It's also a masterpiece of using darkness as a way of smacking the audience around with the gloom befitting a horror film, because as I've somehow managed to avoid mentioning till now, The Innocents is a ghost story. Miss Giddens grows convinced that she actually sees the shades of Quint (a tremendously imposing Peter Wyngarde) and Miss Jessel (Clytie Jessop) floating around the dark, and sometimes to her great consternation, in the middle of broad daylight. And she grows convinced that the dead servants have come back to possess the bodies of the children and in so doing continue to act out their heinous love affair, one that deeply upset all of the other members of the household (the exaggeratedly euphemistic dialogue Capote gave to Jenkins to explain all of this backstory is one of the screenplay's finest touches). Though the film very carefully leaves open the possibility that this is all located squarely inside Miss Giddens's mind, broken by her own ingrained fear of sex and her unseemly obsession with young Miles's peculiarly mature flirtation. And, in fact, I think that this balance, hard for any film that tries to strike it, isn't perfect here; I invariably leave The Innocents at least mildly certain that the only ghosts are the ones Miss Giddens brought with her. And if that makes The Innocents less of a slam-dunk incontestable masterpiece of the ghost story genre than, say, 1963's The Haunting (a pair of films that I've never been able to avoid comparing, bad habit though it may be), it's only barely slightly less.

Because, as I was saying, oh my God, that cinematography. In order to cope with the extra-wide screen, Francis devise an ingenious scheme using tinted glass plates to artificially blur and darken the screen around the edges, in effect using the ethereal blackness of the setting as a framing element in and of itself. I don't know if that sounds like much, but it's everything: the sense that gloom is a kind of outside force that impresses itself upon Miss Giddens is pervasive throughout The Innocents, and very much key to its suffocating effect. Which is not to say that Francis and Clayton spent the whole film working around the aspect ratio, because they also went exactly the other way: staging scenes to place characters on opposite sides of a huge gulf of treacherous haunted space in the middle of the yawning frame.

I don't know that I care if there are actual ghosts here or not: the way the film looks, it feels like ghosts, if not Quint and Miss Jessel, than some other malevolent spirit entity, oozing into the very emulsion and blackening it with wrath. The film looks so good that a fella could be forgiven for not mentioning how amazing it sounds, not even when the sounds precede the image: in possibly the film's most distinctive "it is the early '60s" gesture, the movie opens with black leader, while Isla Cameron sings the original folk ballad "O Willow Waly" in a bone-chilling approximation of an airy child's voice. The studio logo finally appears some 40 seconds later. The song, with lyrics by Paul Dehn and music by Georges Auric, provides the spine for the rest of the score to follow (also by Auric), and thanks to its startling, otherworldy first appearance, it always brings with it a distinctive feeling of spiritual disease and morbidity.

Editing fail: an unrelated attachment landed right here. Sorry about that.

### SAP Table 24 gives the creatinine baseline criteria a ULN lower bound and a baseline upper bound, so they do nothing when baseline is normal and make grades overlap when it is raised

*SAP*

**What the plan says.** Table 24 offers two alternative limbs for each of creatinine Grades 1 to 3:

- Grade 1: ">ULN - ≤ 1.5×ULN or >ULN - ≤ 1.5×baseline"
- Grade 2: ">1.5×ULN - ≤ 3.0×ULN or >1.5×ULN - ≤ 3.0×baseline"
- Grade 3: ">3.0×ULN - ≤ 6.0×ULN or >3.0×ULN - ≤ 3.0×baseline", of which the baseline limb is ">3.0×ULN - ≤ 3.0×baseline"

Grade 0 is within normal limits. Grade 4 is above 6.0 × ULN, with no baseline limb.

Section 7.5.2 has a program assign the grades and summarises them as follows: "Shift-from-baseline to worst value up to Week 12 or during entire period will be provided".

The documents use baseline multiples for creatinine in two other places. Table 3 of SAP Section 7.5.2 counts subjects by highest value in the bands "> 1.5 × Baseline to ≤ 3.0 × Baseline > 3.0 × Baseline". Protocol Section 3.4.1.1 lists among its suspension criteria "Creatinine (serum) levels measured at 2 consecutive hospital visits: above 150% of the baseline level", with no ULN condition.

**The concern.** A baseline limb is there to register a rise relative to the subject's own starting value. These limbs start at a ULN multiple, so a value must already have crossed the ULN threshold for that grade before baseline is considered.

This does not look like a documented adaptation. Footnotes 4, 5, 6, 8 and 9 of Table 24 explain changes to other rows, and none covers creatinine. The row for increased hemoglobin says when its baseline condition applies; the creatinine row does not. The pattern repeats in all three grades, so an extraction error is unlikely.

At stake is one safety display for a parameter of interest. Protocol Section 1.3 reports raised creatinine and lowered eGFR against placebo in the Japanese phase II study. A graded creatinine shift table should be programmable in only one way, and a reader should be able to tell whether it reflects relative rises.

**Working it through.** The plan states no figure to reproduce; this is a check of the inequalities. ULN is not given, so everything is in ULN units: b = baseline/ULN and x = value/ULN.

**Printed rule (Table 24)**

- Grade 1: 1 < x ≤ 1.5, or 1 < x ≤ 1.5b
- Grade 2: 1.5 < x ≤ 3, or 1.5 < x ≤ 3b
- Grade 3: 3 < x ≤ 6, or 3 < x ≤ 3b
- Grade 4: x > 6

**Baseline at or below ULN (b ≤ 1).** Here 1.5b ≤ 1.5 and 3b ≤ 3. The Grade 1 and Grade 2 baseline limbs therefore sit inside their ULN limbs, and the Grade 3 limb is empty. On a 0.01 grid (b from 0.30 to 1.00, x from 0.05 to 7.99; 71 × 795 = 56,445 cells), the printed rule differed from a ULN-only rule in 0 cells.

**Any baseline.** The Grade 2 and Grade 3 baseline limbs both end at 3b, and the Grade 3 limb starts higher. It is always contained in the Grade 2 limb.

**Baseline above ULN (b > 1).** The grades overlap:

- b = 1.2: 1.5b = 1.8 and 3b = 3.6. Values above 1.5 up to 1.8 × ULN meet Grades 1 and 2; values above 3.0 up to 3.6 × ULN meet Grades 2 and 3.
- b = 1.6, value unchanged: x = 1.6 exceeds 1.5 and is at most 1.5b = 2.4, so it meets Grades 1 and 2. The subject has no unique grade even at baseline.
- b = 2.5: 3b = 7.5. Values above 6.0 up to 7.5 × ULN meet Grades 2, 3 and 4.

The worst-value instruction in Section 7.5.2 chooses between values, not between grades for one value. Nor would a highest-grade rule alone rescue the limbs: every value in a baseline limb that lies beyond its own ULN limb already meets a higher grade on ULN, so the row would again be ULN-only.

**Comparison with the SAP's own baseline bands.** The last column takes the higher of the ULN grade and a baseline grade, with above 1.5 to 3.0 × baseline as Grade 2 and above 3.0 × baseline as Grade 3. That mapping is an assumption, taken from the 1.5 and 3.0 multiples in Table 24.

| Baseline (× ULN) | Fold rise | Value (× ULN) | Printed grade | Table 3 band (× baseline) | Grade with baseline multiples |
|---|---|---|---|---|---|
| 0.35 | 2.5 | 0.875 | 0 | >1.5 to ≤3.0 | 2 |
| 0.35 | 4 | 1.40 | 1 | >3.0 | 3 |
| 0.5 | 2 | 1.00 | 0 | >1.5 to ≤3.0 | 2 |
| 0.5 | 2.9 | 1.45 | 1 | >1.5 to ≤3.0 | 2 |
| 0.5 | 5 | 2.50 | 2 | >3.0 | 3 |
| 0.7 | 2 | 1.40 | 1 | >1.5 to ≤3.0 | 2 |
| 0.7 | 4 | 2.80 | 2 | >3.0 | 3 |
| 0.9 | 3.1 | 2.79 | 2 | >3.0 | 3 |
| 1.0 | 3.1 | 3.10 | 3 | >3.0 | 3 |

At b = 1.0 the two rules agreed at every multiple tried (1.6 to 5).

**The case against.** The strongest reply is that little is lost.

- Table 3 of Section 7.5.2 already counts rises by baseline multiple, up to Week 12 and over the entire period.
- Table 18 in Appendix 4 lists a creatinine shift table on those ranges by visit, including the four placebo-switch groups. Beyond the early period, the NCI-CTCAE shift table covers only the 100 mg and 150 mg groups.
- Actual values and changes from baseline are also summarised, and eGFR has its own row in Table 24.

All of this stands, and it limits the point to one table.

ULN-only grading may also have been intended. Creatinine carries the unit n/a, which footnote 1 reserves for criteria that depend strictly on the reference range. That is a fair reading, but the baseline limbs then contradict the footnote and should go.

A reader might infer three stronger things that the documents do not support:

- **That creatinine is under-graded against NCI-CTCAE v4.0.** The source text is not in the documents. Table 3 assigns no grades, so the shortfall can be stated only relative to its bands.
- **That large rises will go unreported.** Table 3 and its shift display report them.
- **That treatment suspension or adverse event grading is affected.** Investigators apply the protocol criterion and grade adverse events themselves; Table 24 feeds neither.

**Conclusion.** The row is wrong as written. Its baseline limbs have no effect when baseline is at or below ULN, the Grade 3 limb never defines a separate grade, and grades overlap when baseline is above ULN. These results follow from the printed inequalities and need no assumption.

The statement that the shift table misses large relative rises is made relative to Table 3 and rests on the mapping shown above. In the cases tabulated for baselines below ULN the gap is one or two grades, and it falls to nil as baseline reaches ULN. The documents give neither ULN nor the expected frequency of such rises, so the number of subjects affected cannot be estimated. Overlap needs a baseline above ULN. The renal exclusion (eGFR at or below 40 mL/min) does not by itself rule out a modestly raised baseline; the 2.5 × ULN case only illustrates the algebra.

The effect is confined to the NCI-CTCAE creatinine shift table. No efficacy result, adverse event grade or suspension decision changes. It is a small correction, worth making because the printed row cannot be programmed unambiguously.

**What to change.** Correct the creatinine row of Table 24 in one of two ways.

The score is only part of the film's sonic landscape: just as important as anything here is the legitimately groundbreaking use of electronic sound effects, programmed and designed by Daphne Oram. This was among the earliest times that these kinds of noises showed up in horror or cinema more generally, and the effect, especially contrasted with the relative classicism of the settings and Kerr's performance, is deliciously jarring; we've had decades of electronic wooshes standing in for ghosts in the half-century and more since The Innocents was young, and I still can't think of a single example of them working this well to actually sound paranormal.

The result of all of this is a damned fine piece of horror cinema, regardless of whether the locus of that horror is inside or outside of its main character. It would be an out-and-out lie to call it "underrated"Β  -Β  a berth in the Criterion Collection, appearances in various "thousand best movies ever" lists, no, it's not under-rated - but it's decidedly under-seen, or at the very least, under-discussed. This is essential viewing across the line: for horror fans, for fans of prestigious literary adaptations that actually do service to their source material, for exemplary screen acting. The mere fact that it can be a great film in three such different ways is all the testimony needed as to how great the film is, how well it's working in every last detail.